Detroiters describe personal decisions when it comes to getting the vaccine

Detroiters describe personal decisions when it comes to getting the vaccine

DETROIT – Michigan is being called the epicenter of COVID-19 once again as the numbers across the state continue to climb.

If that wasn’t bad enough, city leaders are now saying Detroit is seeing a new surge of COVID cases. This time those positive cases are in a different age demographic.

“I can’t talk about the Coronavirus affecting the people of Detroit without talking about how it affected me,” said Orlando Bailey.

31-year-old Orlando Bailey is from Detroit. He’s one of the hundreds of thousands of people coping with the coronavirus outbreak. Like many, he lost a loved one to this deadly pandemic.

“I have experienced the loss of close and dear people throughout the pandemic because of coronavirus,” Bailey said. “Most notably, one of the first deaths that happened in Detroit, Michigan, my brother, my mentor, Marlowe Stoudamire.”

The virus wreaked havoc on the state of Michigan, especially in Detroit at the beginning. Now, Detroit Chief Public Health Officer Denise Fair said it’s doing the same thing all over again.

“So, here’s the bottom line, what we’re finding in the city of Detroit is that our numbers are going up,” Fair said.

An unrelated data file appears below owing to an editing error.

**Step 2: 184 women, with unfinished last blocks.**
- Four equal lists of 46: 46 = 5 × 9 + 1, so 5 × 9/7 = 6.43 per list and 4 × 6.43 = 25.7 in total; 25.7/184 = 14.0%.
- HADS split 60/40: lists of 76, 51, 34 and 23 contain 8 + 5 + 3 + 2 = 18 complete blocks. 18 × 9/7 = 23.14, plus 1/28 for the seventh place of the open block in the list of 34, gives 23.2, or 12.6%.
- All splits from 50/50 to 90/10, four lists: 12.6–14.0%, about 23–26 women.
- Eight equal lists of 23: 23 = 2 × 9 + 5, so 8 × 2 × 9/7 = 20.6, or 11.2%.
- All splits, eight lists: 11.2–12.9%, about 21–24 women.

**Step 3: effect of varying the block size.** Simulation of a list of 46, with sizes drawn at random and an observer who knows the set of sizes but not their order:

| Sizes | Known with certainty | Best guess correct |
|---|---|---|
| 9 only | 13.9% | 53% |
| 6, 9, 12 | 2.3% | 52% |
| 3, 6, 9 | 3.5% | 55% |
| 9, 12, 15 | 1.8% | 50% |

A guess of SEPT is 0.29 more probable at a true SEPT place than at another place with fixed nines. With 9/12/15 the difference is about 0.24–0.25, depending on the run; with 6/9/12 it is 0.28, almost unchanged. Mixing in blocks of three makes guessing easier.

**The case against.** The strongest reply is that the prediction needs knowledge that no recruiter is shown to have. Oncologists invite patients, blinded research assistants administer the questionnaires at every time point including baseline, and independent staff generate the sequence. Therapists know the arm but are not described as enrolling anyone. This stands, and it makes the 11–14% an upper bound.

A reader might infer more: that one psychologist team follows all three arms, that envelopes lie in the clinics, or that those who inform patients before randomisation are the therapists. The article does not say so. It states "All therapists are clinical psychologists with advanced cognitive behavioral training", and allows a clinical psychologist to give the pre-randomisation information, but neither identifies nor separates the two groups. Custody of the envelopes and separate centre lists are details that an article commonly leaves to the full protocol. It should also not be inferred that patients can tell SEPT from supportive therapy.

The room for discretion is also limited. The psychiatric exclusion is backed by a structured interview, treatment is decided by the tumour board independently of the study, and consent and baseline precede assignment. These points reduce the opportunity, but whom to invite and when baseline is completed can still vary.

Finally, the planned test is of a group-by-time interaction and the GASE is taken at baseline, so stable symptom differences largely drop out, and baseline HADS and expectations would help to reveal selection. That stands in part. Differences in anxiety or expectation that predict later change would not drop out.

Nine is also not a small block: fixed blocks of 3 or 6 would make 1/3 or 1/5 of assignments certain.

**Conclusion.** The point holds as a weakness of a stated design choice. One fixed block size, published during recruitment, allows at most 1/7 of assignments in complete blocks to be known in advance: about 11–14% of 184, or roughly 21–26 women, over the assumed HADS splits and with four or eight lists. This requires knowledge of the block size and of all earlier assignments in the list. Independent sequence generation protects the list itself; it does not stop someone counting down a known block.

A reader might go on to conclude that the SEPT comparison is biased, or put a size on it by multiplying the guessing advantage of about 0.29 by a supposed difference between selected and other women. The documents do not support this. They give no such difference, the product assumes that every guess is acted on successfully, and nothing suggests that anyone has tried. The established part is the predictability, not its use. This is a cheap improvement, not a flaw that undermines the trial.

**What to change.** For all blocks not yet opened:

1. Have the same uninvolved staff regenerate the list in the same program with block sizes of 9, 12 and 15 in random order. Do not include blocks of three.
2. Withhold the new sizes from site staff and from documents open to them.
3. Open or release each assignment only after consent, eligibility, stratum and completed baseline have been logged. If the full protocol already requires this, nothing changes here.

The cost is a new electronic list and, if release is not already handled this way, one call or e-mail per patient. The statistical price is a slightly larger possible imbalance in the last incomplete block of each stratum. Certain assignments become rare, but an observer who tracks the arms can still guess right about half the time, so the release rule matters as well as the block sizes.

Fair is boldly speaking out against the new COVID surge of positive cases that is now invading the city.

“What we’re seeing in the data though is 40% of all of our new cases are between the ages of 20-39 and we didn’t see that last year,” said Fair.

RELATED: Michigan coronavirus data: Tracking case count, cases by county, deaths, cases by age, tests

That’s why she’s urging younger people in that 20-39 age group to get vaccinated. Bailey said he’s listening to that advice and got vaccinated.

“I felt OK,” said Bailey. “I always have a little anxiety around needles,.”

Bailey said getting the shot was personal for him.

“My decision came with a lot of research, but it really came down to me wanting to be a good citizen,” Bailey said. “Not just for myself, not only thinking about myself, but thinking about my community.”

Meanwhile, others are not so sure about getting vaccinated. Keyon Clinton is still on the fence regarding vaccination.

“It’s a question that I go back and forth with, but as of right now, I don’t plan on it,” said Clinton.

30-year-old Clinton is also from Detroit, the eastside to be exact. He’s a motivational speaker and also a Fitness Execution Coach. He believes he can fight off the virus, if need be.

“For me, I believe as a fitness enthusiast, having a strong immune system, being healthy, will allow you to combat against so many different things health related,” Clinton said.

It’s the unknown about the vaccines that is really playing a factor in his decision not to get it, well at least for now.

“To me, there’s no clear outcome if you take the vaccine. To me, there’s no clear direction,” Clinton said. “Are you immune to COVID-19? Can you still get it? How do you deal with the symptoms?”